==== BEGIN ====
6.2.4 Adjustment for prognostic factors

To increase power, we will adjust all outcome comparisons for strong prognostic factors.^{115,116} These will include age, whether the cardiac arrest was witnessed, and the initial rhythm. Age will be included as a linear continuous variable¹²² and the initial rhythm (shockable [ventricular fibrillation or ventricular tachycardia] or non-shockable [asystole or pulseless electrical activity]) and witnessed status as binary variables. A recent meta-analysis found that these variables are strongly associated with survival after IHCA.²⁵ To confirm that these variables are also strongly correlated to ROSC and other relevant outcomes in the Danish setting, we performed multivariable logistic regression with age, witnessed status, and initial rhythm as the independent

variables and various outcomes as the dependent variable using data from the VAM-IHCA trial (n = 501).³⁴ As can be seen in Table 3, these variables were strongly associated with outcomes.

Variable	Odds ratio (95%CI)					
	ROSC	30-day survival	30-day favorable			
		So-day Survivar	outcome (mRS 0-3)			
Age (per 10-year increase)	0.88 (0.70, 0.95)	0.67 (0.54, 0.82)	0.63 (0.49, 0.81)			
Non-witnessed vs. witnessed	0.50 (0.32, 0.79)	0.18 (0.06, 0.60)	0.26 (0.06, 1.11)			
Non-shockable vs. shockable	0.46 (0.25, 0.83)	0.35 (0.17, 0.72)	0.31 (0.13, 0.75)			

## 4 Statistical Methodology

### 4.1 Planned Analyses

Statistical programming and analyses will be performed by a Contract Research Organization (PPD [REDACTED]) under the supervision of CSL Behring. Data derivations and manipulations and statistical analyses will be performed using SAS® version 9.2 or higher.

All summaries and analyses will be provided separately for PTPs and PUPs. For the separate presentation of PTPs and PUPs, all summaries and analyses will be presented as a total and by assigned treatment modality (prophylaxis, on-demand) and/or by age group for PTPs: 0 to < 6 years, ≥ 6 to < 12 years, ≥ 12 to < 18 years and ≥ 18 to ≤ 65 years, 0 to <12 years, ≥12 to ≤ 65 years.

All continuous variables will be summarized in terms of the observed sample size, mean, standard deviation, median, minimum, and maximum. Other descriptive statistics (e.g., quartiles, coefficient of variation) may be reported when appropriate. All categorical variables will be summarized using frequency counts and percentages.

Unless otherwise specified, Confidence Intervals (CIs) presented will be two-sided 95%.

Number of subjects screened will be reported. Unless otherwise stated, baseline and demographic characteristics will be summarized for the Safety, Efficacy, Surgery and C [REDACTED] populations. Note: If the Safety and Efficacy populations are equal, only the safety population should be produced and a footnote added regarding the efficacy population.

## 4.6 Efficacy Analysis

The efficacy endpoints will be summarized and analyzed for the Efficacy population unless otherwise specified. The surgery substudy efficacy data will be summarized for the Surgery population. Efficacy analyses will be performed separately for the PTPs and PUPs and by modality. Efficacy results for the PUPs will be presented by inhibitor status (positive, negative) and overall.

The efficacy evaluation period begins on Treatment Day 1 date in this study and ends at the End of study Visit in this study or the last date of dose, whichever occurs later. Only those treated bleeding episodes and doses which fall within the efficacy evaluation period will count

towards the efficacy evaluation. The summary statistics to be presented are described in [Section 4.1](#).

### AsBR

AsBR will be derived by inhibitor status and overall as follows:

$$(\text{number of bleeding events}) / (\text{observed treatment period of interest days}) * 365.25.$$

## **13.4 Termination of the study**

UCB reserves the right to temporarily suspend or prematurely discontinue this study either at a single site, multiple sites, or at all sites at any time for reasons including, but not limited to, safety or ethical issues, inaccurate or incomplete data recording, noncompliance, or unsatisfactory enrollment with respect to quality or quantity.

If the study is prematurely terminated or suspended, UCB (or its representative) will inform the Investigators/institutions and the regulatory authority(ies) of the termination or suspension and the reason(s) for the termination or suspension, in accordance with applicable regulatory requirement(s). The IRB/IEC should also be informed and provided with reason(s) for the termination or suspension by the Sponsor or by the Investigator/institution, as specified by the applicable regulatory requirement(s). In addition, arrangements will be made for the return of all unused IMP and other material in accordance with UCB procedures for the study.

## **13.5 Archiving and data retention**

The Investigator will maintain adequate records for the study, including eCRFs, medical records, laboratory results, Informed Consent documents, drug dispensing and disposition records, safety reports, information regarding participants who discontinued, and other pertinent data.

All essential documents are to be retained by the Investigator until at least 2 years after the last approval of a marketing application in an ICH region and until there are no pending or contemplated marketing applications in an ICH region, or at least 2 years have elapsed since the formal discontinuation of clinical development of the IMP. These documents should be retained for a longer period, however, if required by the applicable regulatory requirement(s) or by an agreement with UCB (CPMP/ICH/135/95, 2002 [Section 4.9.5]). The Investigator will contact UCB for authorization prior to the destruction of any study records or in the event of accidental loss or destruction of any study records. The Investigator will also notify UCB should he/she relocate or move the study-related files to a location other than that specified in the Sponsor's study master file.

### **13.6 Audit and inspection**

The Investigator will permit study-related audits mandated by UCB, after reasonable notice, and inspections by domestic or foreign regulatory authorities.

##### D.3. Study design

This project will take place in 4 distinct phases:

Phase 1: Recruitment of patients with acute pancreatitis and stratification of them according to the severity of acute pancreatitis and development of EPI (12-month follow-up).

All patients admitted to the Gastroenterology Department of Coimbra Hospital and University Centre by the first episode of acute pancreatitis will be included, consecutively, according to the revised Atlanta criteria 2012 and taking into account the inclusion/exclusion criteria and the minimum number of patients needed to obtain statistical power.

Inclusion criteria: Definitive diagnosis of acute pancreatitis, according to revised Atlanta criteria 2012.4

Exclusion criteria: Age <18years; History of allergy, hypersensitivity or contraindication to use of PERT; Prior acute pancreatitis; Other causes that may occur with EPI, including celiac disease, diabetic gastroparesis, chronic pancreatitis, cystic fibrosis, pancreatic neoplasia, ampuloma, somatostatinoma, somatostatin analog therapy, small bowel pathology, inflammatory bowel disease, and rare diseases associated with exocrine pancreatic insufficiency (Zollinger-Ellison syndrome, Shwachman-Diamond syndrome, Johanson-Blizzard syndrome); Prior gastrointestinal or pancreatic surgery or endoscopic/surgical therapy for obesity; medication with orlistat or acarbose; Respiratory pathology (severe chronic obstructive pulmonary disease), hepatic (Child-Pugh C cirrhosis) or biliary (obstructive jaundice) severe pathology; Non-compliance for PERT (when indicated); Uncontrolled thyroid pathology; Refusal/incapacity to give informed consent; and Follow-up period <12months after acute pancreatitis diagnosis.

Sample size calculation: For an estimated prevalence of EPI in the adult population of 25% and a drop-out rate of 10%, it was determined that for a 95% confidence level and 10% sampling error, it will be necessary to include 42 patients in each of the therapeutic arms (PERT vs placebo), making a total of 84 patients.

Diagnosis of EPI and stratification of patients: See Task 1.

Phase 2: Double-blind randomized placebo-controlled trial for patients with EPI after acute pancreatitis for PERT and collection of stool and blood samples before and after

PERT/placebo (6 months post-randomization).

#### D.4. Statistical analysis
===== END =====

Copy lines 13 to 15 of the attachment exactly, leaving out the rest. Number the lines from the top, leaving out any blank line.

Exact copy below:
All summaries and analyses will be provided separately for PTPs and PUPs. For the separate presentation of PTPs and PUPs, all summaries and analyses will be presented as a total and by assigned treatment modality (prophylaxis, on-demand) and/or by age group for PTPs: 0 to < 6 years, ≥ 6 to < 12 years, ≥ 12 to < 18 years and ≥ 18 to ≤ 65 years, 0 to <12 years, ≥12 to ≤ 65 years.

All continuous variables will be summarized in terms of the observed sample size, mean, standard deviation, median, minimum, and maximum. Other descriptive statistics (e.g., quartiles, coefficient of variation) may be reported when appropriate. All categorical variables will be summarized using frequency counts and percentages.

Unless otherwise specified, Confidence Intervals (CIs) presented will be two-sided 95%.